By Danna Lewis Former Chief Operating Officer
I stumbled upon this quote recently while looking at my intense schedule and wondering how to fit ‘it’ all in. You cannot fail without your consent. You cannot succeed without your consent.
I’ve been reflecting on this quote as it pertains to my personal and professional life, and how the two integrate and intertwine. I’m (still relatively) new to Athena Alliance and I’m swimming in the daily intensity and demands of a startup COO. That means seemingly endless meetings, events and networking, projects, an inbox that multiplies by the minute–and of course my personal obligations. Sometimes it all flows and sometimes these elements collide to resemble more of a rollercoaster ride than a smooth-flowing schedule of activities and events folding into each other.
Happening in parallel: my own executive development journey. As a leading member of the Athena team, I’m grateful to have the incredible opportunity to become more board savvy, increase and improve my leadership presence, and work towards my own journey to the boardroom—with Athena Alliance backing me every step of the way. Not only am I deeply enthusiastic about the possibilities this holds, but it’s been a process I’ve enjoyed. So far.
That is, until I realized it had been at least two months since I looked at my board bio.
That is, until I realized I had missed that meeting with a journey advisor.
That is, until I didn’t take the time to send our writer edits on my resume.
Sometimes I forget: I’m in charge.
I know better. After 25+ years in the business world, along with the importance of integrating a healthy work-life space, success doesn’t happen by accident. You have to set yourself up for it. Just like board seats don’t happen by accident, you have to set yourself up to be ready in advance of the opportunity. Whether it’s the last mile to the boardroom or the journey to higher ranks of advancement, it takes directed effort.
I realized that I was putting it off. Weekly. In the competition of everyday priorities, my board “homework” lost the fight, every time. There was always a tomorrow. Always a proclamation of “I’ll get to it later.”
Then, I realized the crazy in my procrastination. There I was, with a huge gift in front of me in the form of the Athena Alliance executive development program—and I wasn’t holding up my part of the deal. Guilty as charged. As an Athena member, your journey is a shared responsibility. On Athena’s end of it, there’s an ocean of resources at members’ disposal from our Member Success Managers to the resource library to the expert executive coaches all there in my corner, ready to guide, coach, and connect me.
And on my end, I had homework to do. Each part of the journey requires personal input. That meant allowing time to think about my career wins. Quantifying them. Reflecting on where I’ve been and where I stand today. It also meant being willing to let go of some things that, even though they were accomplishments, didn’t necessarily feed or support where I would like the journey to take me.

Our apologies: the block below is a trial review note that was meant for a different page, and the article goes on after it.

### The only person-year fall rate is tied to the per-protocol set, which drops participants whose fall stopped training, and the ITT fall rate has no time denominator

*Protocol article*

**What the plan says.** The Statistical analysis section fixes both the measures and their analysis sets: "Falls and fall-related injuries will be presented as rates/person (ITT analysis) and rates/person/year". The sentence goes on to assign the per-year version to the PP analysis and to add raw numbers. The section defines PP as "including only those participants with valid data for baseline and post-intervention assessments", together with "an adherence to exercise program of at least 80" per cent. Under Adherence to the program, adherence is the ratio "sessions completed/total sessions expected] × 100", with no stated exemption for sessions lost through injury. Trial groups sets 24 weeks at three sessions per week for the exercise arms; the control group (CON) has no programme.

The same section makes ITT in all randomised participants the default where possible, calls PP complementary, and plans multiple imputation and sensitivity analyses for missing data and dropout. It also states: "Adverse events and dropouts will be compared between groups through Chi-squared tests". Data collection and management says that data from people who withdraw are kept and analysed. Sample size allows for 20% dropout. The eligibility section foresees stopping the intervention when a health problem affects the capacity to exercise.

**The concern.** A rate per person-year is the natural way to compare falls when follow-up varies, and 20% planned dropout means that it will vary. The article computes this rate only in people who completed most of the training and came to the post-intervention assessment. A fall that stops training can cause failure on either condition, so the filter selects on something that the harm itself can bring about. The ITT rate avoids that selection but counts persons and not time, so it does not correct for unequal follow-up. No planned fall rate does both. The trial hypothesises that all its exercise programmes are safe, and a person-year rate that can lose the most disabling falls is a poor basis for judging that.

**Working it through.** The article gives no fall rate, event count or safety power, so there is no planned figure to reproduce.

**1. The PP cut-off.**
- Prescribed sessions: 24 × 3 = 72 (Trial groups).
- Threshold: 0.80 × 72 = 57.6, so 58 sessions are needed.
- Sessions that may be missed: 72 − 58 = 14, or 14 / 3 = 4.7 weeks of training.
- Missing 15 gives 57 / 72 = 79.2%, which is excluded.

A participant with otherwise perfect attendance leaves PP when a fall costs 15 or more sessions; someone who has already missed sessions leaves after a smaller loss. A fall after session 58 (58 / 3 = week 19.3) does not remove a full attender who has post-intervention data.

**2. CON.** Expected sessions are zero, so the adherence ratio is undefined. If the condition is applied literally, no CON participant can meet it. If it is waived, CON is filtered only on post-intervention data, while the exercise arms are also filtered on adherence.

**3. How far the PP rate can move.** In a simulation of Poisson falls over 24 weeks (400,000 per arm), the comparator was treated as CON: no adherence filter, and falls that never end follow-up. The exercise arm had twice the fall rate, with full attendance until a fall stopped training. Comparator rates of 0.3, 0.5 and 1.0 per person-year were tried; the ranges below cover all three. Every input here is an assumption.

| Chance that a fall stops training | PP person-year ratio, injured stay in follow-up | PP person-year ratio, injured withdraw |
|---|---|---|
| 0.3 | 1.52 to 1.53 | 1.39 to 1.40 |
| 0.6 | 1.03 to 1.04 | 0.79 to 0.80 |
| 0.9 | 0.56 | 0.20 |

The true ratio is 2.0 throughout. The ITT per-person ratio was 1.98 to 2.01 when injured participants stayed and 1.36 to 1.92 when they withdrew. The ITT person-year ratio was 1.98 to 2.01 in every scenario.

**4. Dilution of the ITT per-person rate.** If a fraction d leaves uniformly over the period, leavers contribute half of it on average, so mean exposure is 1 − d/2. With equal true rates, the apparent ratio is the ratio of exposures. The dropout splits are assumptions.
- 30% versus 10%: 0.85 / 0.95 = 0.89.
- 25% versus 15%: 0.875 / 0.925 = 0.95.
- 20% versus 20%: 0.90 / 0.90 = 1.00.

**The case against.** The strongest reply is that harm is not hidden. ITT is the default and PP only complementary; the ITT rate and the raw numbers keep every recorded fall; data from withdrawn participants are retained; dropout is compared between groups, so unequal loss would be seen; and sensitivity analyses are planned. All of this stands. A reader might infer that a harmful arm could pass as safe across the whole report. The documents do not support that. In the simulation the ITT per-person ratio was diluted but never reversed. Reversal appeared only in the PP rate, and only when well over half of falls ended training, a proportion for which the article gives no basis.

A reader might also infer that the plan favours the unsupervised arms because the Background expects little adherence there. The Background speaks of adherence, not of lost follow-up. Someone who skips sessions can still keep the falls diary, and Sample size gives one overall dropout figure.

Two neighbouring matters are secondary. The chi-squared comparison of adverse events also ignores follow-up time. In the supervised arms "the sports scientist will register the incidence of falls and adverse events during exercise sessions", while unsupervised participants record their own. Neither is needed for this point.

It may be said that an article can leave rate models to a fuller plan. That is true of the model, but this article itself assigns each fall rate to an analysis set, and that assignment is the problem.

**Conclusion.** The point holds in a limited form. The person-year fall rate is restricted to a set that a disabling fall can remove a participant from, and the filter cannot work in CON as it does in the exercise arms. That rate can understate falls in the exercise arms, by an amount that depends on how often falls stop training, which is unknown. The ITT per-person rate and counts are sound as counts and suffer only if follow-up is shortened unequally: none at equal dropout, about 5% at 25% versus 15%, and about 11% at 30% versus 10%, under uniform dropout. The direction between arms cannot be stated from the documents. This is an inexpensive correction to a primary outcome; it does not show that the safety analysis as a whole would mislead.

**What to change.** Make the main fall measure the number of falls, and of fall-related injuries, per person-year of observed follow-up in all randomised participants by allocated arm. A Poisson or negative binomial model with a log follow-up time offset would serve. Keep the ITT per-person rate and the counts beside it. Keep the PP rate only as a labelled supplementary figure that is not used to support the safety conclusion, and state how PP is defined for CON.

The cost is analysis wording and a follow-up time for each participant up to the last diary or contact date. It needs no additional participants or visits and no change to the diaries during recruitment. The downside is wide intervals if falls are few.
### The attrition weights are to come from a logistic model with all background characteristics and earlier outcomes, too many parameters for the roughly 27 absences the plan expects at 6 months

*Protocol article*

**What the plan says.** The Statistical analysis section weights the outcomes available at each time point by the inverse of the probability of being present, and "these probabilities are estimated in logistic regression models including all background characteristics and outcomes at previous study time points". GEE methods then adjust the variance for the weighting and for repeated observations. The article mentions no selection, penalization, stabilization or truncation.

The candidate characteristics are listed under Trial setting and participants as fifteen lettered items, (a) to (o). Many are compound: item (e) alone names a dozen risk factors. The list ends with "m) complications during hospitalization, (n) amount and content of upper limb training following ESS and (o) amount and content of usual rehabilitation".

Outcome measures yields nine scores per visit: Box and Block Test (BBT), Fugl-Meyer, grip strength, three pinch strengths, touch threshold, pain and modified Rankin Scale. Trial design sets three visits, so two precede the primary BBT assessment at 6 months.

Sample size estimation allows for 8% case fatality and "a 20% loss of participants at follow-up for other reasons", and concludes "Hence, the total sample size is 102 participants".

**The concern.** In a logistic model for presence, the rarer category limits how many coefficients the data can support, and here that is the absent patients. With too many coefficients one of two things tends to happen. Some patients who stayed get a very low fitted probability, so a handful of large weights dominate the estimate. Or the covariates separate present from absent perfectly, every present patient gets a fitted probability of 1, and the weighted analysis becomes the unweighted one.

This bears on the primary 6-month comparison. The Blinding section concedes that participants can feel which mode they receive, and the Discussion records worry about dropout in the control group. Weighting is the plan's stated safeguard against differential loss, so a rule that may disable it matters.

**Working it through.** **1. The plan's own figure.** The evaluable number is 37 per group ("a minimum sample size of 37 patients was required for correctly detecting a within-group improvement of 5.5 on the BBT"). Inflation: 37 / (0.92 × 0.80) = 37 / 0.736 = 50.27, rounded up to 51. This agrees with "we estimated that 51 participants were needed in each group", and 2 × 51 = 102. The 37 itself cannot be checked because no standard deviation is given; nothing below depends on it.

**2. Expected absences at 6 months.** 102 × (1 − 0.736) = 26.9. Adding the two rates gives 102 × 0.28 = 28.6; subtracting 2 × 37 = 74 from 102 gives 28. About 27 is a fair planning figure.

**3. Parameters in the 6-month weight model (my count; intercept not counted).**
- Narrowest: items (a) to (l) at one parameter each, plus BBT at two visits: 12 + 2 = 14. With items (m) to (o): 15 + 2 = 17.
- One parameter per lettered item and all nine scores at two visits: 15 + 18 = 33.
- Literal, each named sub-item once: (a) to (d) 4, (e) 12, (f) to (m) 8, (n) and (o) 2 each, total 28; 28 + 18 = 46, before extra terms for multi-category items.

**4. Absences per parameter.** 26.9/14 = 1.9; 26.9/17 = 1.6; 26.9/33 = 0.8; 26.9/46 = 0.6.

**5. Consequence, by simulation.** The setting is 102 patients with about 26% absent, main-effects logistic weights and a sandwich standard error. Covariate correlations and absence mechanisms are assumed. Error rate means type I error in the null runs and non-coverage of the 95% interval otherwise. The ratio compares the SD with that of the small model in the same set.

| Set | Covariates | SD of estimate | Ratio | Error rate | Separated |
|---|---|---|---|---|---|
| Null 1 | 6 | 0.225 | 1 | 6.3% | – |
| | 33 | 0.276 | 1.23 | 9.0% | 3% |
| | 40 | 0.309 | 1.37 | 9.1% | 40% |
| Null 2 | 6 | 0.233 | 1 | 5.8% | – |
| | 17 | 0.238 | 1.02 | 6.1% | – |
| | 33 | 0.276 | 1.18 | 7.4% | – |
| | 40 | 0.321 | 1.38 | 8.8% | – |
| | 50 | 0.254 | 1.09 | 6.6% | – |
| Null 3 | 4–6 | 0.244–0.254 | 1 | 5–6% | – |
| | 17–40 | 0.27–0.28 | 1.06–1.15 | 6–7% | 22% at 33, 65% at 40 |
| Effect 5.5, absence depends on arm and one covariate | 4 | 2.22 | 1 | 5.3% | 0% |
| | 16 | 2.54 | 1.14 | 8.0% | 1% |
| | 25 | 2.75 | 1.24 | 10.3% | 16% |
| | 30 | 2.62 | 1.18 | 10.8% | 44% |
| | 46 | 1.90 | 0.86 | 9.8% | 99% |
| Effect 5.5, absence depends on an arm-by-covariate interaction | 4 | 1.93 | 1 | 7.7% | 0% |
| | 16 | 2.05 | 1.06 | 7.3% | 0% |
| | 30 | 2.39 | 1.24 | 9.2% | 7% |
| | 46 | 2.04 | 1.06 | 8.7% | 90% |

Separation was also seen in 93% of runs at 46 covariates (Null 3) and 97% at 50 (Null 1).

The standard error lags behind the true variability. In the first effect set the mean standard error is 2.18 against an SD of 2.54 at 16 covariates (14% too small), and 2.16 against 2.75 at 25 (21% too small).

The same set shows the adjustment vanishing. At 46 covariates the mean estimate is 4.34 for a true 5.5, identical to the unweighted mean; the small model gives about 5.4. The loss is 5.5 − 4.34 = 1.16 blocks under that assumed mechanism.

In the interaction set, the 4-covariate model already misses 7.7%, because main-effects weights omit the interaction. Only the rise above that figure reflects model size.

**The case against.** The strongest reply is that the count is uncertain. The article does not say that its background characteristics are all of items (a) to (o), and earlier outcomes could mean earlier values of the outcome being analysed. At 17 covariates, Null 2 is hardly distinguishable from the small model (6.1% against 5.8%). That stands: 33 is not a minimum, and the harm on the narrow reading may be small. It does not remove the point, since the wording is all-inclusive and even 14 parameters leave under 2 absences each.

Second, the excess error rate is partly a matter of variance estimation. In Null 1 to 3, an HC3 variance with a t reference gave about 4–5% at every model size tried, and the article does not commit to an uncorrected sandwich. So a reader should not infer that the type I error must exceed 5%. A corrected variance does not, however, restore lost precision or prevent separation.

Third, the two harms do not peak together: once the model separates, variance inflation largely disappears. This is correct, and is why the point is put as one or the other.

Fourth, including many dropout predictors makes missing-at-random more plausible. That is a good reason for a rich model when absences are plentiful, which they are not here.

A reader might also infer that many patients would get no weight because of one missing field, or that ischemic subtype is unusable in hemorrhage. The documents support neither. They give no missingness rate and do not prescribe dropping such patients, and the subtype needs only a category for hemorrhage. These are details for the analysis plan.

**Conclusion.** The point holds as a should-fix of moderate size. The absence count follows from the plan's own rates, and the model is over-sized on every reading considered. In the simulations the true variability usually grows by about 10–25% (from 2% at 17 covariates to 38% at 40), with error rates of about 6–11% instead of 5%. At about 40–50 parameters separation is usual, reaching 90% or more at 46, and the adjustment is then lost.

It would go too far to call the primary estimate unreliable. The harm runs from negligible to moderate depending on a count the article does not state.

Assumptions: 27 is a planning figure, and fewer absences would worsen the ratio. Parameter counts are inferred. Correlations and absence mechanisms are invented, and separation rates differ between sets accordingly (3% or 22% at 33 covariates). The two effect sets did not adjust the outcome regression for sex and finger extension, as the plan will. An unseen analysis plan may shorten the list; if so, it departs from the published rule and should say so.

Athena Alliance brings extraordinary women together. Many join through individual membership. And, often, it’s because their employer is sponsoring their membership. In those cases, that means the employer is investing heavily in its female executive leaders. They want to see these remarkable women hit the next level of their career. They’re not just checking a box, they’re championing the success of their female leaders.
When I was the Brand & Marketing Director for Bar Method, it wasn’t just a perk that I could attend the company’s top-rated exercise classes during the day, it was part of my job and part of creating a successful company for me to participate in every way. I realized the same is in play here, participating in the executive development coaching not only contributes to my personal success journey, it also contributes to me creating successful services for Athena members.
I can see the same holding true for any of our members. Participating in Athena’s executive development program will absolutely contribute to you at a very personal level but it will also contribute directly to your company and all of the stakeholders of your company. You leading at your highest levels of impact is a win for you and every stakeholder in your company and the company of which you land a board role.
How I’m making it happen.
I’ve done some shuffling on my end, and I’m sharing it here in hopes it inspires other members to act. Beyond making the commitment to myself (it’s the start), the most powerful thing I’ve found is letting others you work with know that this is a priority.
I’ve also let my administrative team know. I lean on them to help carve out time in my day to make this a reality; to guard my inbox and my calendar so that I can make it happen. They know, now, that when I have a meeting on the calendar to meet with a coach, discuss a challenge, or do my ‘homework’—well, it’s a priority. I’ve found it powerful to let others in my life know about my goals and to help them keep me accountable. Is there another Athena member that could perhaps be your accountability buddy? Athena’s member success manager, Shanna, may also offer an opportunity for you to have a chain of accountability.
We’re an organization of extraordinary women. We comprise some of the top leaders in our industries. We have so much to offer and so much experience to share with each other, with our companies, with the boards of today, and with future board opportunities—but we’re not superwomen (though, we’re awfully close!)
I encourage you to let influencers in your life know what targets are on your horizon and the importance of this journey to you. And let them know that you’d like their support in making it happen. I suspect that you’ll find momentum in that support system.
Now, that’s something worth working towards.